Fond lovers, cruel as their flame,
Cut in these trees their mistress’ name:
Little, alas, they know or heed
How far these beauties her exceed!
Fair trees! where’er your barks I wound,
No name shall but your own be found.

When we have run our passion’s heat
Love hither makes his best retreat:
The gods, who mortal beauty chase,
Still in a tree did end their race:
Apollo hunted Daphne so
Only that she might laurel grow:
And Pan did after Syrinx speed,
Not as a nymph, but for a reed.

What wondrous life is this I lead!
Ripe apples drop about my head;
The luscious clusters of the vine
Upon my mouth do crush their wine;
The nectarine and curious peach
Into my hands themselves do reach;
Stumbling on melons as I pass,
Ensnared with flowers, I fall on grass.

Meanwhile the mind from pleasure less
Withdraws into its happiness;
The mind, that ocean where each kind
Does straight its own resemblance find;
Yet it creates, transcending these,
Far other worlds, and other seas;
Annihilating all that’s made
To a green thought in a green shade.

Here at the fountain’s sliding foot,
Or at some fruit-tree’s mossy root,
Casting the body’s vest aside
My soul into the boughs does glide;
There, like a bird, it sits and sings,
Then whets and claps its silver wings,
And, till prepared for longer flight,
Waves in its plumes the various light.

Such was that happy Garden-state,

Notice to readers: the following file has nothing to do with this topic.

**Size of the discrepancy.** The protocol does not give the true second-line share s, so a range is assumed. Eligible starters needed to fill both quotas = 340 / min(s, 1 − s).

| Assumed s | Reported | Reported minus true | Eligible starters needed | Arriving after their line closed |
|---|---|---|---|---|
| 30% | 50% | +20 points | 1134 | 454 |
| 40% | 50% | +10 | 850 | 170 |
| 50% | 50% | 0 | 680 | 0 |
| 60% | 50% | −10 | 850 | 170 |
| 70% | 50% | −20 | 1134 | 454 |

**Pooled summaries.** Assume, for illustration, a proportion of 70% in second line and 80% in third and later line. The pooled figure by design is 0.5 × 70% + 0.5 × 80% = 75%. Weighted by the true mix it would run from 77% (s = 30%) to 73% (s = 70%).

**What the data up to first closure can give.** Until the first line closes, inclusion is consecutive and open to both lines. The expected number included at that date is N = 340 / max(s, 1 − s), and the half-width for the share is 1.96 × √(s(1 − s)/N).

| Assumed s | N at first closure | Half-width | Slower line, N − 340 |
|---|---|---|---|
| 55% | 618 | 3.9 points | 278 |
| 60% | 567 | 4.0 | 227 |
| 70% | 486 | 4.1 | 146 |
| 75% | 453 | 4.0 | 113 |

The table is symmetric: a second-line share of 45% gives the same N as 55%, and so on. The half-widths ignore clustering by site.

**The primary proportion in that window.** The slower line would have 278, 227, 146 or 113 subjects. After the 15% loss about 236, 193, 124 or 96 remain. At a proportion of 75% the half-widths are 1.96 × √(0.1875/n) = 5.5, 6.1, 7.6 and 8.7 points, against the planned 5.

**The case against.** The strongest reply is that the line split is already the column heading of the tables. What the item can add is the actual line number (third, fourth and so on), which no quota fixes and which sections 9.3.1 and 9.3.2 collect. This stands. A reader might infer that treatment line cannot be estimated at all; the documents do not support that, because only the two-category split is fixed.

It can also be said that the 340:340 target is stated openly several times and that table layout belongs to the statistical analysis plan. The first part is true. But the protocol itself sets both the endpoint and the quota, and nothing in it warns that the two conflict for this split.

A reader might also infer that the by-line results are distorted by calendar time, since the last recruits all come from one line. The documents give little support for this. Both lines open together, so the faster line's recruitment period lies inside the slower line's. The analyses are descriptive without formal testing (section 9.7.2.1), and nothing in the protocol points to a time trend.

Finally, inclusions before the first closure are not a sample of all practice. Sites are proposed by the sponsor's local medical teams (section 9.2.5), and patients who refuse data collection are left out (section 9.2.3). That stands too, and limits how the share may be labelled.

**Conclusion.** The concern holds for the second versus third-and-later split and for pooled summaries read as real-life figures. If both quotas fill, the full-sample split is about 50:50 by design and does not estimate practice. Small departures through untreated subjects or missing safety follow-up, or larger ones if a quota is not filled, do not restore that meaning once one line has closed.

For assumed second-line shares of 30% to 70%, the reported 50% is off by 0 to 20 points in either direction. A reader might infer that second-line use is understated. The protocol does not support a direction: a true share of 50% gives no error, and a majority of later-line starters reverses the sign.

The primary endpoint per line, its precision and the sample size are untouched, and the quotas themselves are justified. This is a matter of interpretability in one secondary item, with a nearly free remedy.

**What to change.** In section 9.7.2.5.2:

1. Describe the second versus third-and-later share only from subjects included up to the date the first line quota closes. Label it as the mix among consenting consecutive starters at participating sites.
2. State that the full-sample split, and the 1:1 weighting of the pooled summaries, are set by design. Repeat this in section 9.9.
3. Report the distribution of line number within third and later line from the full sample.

While man there walk’d without a mate:
After a place so pure and sweet,
What other help could yet be meet!
But ’twas beyond a mortal’s share
To wander solitary there:
Two paradises are in one,
To live in Paradise alone.

How well the skilful gardener drew
Of flowers and herbs this dial new!
Where, from above, the milder sun
Does through a fragrant zodiac run:
And, as it works, th’ industrious bee
Computes its time as well as we.
How could such sweet and wholesome hours

Be reckon’d, but with herbs and flowers!

29 April 2016

In Memoriam A.H.H. LXXXIII (Alfred, Lord Tennyson)

Dip down upon the northern shore,
  O sweet new-year delaying long;
  Thou dost expectant nature wrong;
Delaying long, delay no more.

What stays thee from the clouded noons,
   Thy sweetness from its proper place?
   Can trouble live with April days,
Or sadness in the summer moons?

Bring orchis, bring the foxglove spire,
   The little speedwell's darling blue,
   Deep tulips dash'd with fiery dew,
Laburnums, dropping-wells of fire.

O thou, new-year, delaying long,
   Delayest the sorrow in my blood,
   That longs to burst a frozen bud
And flood a fresher throat with song.

The Trees (Philip Larkin)

The trees are coming into leaf
Like something almost being said;
The recent buds relax and spread,